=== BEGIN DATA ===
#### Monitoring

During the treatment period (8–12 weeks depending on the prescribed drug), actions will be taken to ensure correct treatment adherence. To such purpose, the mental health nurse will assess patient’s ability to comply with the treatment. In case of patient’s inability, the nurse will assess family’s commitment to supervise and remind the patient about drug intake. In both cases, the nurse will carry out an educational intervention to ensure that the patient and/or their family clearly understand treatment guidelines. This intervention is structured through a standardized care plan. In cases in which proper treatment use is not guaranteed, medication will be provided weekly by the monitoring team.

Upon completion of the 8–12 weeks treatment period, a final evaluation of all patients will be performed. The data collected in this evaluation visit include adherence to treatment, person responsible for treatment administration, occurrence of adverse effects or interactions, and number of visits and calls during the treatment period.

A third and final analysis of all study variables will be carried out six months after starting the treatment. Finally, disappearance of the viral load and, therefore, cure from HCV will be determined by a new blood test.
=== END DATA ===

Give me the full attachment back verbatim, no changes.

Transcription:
#### Monitoring

During the treatment period (8–12 weeks depending on the prescribed drug), actions will be taken to ensure correct treatment adherence. To such purpose, the mental health nurse will assess patient’s ability to comply with the treatment. In case of patient’s inability, the nurse will assess family’s commitment to supervise and remind the patient about drug intake. In both cases, the nurse will carry out an educational intervention to ensure that the patient and/or their family clearly understand treatment guidelines. This intervention is structured through a standardized care plan. In cases in which proper treatment use is not guaranteed, medication will be provided weekly by the monitoring team.

Upon completion of the 8–12 weeks treatment period, a final evaluation of all patients will be performed. The data collected in this evaluation visit include adherence to treatment, person responsible for treatment administration, occurrence of adverse effects or interactions, and number of visits and calls during the treatment period.

A third and final analysis of all study variables will be carried out six months after starting the treatment. Finally, disappearance of the viral load and, therefore, cure from HCV will be determined by a new blood test.